PPI firms to pocket £2bn of the £8bn compensation pot

Ministry of Justice announces 897 companies have been granted licences to offer deals on mis-sold insurance

The lawyers, accountants and businessmen behind the mushrooming PPI claims industry stand to take at least £1bn, and possibly £2bn, of the £8bn in compensation expected to be paid out by banks and credit card companies to individuals mis-sold insurance.

The Ministry of Justice said that a total of 897 firms have now been granted licences to offer PPI compensation services, and some of the leading companies in the sector are already enjoying huge fees. Last year Gladstone Brookes obtained £108m in PPI compensation from the banks on behalf of its customers. It charges 25% ( plus VAT) of anything received by clients, which suggests it is likely to have taken at least £25m as its share.

Many of the lawyers behind the new PPI claims management companies are veterans of previous compensation sagas, from which they have pocketed millions of pounds. One of the directors of Warrington-based Gladstone Brookes is 35-year-old Anthony Chorlton. In 2006 he was named by The Lawyer magazine as one of two equity partners in Avalon Solicitors, also based in Warrington, which in 2005-06 brought in £21.2m in fees and made a net profit of £15.5m – a margin of 73%. It is understood that Chorlton’s partner, Andrew Nulty, took around £13m, while Chorlton himself earned around £2.5m, dwarfing most lawyers in the UK’s top 100 firms that year.

Avalon’s earnings came from controversial fees charged to sick miners seeking compensation from the government for a range of heart and respiratory diseases. In 2009, Andrew Nulty was struck off by the solicitors disciplinary tribunal after it found that he had taken fees he was not entitled to. He is now believed to be living in Spain. Chorlton was not subject to disciplinary action. Chorlton could not be reached for comment.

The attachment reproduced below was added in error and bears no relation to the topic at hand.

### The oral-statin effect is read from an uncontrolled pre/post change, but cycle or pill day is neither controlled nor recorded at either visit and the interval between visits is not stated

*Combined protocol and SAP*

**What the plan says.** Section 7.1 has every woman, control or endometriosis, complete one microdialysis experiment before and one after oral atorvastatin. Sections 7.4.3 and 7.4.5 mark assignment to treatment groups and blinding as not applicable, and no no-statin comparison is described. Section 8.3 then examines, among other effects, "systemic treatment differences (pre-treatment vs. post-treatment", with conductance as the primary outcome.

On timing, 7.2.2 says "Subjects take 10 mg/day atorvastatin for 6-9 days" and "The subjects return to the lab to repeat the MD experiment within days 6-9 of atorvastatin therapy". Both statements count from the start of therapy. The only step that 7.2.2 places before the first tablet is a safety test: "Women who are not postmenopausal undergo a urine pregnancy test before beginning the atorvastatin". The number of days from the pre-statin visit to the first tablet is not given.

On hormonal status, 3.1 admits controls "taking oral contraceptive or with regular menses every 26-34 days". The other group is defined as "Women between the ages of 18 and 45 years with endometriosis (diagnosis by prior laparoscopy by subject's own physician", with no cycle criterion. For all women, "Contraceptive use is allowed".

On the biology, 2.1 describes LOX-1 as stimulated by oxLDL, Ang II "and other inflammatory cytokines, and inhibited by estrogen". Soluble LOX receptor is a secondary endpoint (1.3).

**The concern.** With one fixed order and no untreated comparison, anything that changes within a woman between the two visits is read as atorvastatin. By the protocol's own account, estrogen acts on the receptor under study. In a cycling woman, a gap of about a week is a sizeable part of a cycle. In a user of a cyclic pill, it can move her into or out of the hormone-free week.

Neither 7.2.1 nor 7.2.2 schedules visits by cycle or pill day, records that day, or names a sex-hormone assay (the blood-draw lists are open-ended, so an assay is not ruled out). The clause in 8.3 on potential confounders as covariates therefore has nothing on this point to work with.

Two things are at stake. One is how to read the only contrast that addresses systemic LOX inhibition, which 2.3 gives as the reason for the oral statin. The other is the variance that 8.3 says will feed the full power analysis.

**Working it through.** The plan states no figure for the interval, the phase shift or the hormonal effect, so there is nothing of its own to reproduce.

Gladstone Brookes’ report and accounts for the period up to July 31, 2011, before the surge in PPI claims that followed a High Court ruling in April, shows that turnover jumped from £9.9m to £11.4m, although profits fell as it invested in new premises. It said the decision by the British Bankers’ Association not to appeal the High Court ruling “was welcome news for the company and the volume of claims being processed following the decision experienced a significant increase.”

Other PPI claims companies are enjoying huge increases in business. Mitchell Farrar Group, the company behind PPIClaimBack.co.uk, which also operates BankingRefunds.co.uk and ReclaimCreditCardCharges.com, saw its turnover surge from £2.2m to £9m between 2010 and 2011. The company also operates a large debt management service, so PPI claims make up only a part of its revenue.

Brunel Franklin said it has been behind 100,000 claims made so far, with an average payout of around £2,000. Its fees are also 25%, suggesting its share of the compensation claimed so far to be around £50m. Its managing director, Sally Bowyer, said: “Brunel Franklin fully supports attempts to clean up the claims industry and outlaw rogue practices and operators. Brunel Franklin was at the forefront of the pro-regulation lobby several years ago and remains committed to a totally professional approach in all its business activities. We work extremely diligently to filter out invalid claims, and almost all the cases we present to the banks are valid claims with PPI attached. We believe our fees are reasonable for the service we provide, and these are offset by the massive investment we have made.”

The MoJ said that since it set up a compliance team to investigate complaints against claims management companies, it had conducted 50 audits, and issued seven warnings already. AMoJ spokesperson said: “We have made it very clear to businesses that we take a zero tolerance approach to any malpractice or attempts to take advantage of consumers, which is why we have a dedicated unit investigating claims management companies who mis-handle PPI claims. This work is ongoing. We investigate all complaints made against businesses and where a breach of the rules is identified, enforcement action is taken that can result in the business being closed down.”

The MoJ also warned of a surge in scam calls from people falsely claiming to be from the ministry itself, tricking members of the public into paying an upfront free to enable them to receive money they are owed from PPI misselling.

“Fraudsters have already tricked and harassed some victims into handing over thousands of pounds, only for them to find that the call was a fake. The MoJ would never contact consumers asking them for personal bank details, or request an up front payment by money transfer.”


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